Our "K-Shaped," Uneven Economic Recovery

Confidence is key to the recovery, but the sentiment depends on consumers’ financial circumstances.

Peter Atwater stands for a photographic portrait of himself
(Image credit: Photograph by Tyler Darden)

Peter Atwater is founder of Financial Insyghts, a research firm, and adjunct lecturer in economics for the College of William and Mary and the University of Delaware.

You have popularized the term “K-shaped recovery” to describe the impact of the pandemic on the U.S. economy. What is a K-shaped recovery? It’s the term I use to describe the clear economic divide that has been exacerbated by the pandemic. What I saw as early as the end of March last year was that for people who were able to pivot to working from home, their confidence immediately began to rebound. For everyone else, it was not getting better, and in many cases—particularly for those in the hospitality and travel industry—it was getting worse.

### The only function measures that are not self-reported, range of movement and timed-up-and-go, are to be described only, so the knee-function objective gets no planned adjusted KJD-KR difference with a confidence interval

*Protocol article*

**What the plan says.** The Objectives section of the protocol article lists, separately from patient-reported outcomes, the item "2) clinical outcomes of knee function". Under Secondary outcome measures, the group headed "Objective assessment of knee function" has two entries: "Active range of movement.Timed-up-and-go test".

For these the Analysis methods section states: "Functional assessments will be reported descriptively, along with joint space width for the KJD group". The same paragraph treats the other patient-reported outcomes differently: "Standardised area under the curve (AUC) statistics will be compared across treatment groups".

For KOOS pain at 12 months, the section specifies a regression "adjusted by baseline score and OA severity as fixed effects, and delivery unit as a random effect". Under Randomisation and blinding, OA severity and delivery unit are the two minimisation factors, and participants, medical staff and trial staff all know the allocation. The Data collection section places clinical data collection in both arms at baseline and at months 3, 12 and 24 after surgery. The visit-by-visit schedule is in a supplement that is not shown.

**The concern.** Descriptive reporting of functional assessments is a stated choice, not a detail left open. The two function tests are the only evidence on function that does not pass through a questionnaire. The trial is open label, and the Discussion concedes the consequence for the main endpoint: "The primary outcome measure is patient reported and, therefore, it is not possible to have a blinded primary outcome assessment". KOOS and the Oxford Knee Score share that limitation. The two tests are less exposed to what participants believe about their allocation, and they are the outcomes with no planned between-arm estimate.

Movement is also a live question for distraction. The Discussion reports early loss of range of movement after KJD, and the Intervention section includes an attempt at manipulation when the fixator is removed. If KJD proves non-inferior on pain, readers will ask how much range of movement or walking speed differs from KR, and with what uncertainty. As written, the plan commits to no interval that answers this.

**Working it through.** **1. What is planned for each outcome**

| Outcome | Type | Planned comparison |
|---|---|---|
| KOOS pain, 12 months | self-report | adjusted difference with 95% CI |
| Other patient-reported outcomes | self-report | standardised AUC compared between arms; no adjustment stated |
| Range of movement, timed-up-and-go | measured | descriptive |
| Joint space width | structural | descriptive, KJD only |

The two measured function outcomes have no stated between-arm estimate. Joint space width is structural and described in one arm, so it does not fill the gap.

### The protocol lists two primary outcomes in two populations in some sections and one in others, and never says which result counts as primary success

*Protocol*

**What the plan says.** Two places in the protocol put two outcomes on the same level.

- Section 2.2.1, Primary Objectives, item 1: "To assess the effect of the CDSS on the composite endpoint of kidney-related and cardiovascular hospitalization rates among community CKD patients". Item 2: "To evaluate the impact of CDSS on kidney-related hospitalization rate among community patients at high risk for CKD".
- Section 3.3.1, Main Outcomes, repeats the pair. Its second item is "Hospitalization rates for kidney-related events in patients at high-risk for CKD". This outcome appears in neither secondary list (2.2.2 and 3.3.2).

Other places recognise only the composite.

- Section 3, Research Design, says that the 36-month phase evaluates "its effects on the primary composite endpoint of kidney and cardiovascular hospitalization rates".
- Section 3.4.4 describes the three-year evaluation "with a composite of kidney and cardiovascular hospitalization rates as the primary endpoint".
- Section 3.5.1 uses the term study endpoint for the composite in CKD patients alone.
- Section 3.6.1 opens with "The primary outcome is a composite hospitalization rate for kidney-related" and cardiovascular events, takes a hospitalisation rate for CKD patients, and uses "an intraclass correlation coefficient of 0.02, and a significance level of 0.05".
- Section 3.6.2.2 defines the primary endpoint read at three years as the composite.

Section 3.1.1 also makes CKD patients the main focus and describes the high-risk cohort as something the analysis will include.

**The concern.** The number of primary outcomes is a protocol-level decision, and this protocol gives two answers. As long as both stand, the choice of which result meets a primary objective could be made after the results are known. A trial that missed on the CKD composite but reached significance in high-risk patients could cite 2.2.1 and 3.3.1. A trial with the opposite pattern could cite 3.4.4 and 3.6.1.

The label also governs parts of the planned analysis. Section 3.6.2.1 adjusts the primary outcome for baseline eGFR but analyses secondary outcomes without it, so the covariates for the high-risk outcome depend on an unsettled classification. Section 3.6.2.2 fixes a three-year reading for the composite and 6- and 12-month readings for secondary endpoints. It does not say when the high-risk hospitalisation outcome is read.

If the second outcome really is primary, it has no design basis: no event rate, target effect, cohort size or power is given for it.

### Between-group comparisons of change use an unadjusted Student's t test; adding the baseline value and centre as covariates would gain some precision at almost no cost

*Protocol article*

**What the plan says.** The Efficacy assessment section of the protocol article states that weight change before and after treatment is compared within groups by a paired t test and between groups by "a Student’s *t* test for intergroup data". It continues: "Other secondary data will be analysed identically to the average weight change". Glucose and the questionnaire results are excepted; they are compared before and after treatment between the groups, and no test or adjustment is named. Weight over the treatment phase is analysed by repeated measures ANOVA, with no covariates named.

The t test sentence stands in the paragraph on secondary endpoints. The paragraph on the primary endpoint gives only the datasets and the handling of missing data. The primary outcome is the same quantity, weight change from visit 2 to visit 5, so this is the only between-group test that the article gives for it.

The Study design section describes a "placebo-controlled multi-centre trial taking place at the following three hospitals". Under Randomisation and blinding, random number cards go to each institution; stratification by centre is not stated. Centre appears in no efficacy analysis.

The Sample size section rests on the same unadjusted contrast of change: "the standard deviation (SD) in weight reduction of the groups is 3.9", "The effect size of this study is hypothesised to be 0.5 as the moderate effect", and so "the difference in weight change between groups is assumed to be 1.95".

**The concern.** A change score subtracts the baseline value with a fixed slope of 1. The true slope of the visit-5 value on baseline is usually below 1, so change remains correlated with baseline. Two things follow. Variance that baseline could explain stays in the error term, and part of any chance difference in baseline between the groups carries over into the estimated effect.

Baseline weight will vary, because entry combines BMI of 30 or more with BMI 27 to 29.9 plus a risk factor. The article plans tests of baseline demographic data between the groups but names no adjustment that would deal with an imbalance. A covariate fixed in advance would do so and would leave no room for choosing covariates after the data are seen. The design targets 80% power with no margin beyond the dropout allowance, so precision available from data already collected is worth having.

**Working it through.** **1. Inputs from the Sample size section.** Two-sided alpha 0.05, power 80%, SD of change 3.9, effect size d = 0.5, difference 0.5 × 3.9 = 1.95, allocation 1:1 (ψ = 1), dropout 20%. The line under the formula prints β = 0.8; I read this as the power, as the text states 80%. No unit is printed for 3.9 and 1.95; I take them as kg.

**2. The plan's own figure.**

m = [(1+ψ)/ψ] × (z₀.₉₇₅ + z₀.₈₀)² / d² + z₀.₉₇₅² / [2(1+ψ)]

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Sandra Block
Senior Editor, Kiplinger's Personal Finance

Block joined Kiplinger in June 2012 from USA Today, where she was a reporter and personal finance columnist for more than 15 years. Prior to that, she worked for the Akron Beacon-Journal and Dow Jones Newswires. In 1993, she was a Knight-Bagehot fellow in economics and business journalism at the Columbia University Graduate School of Journalism. She has a BA in communications from Bethany College in Bethany, W.Va.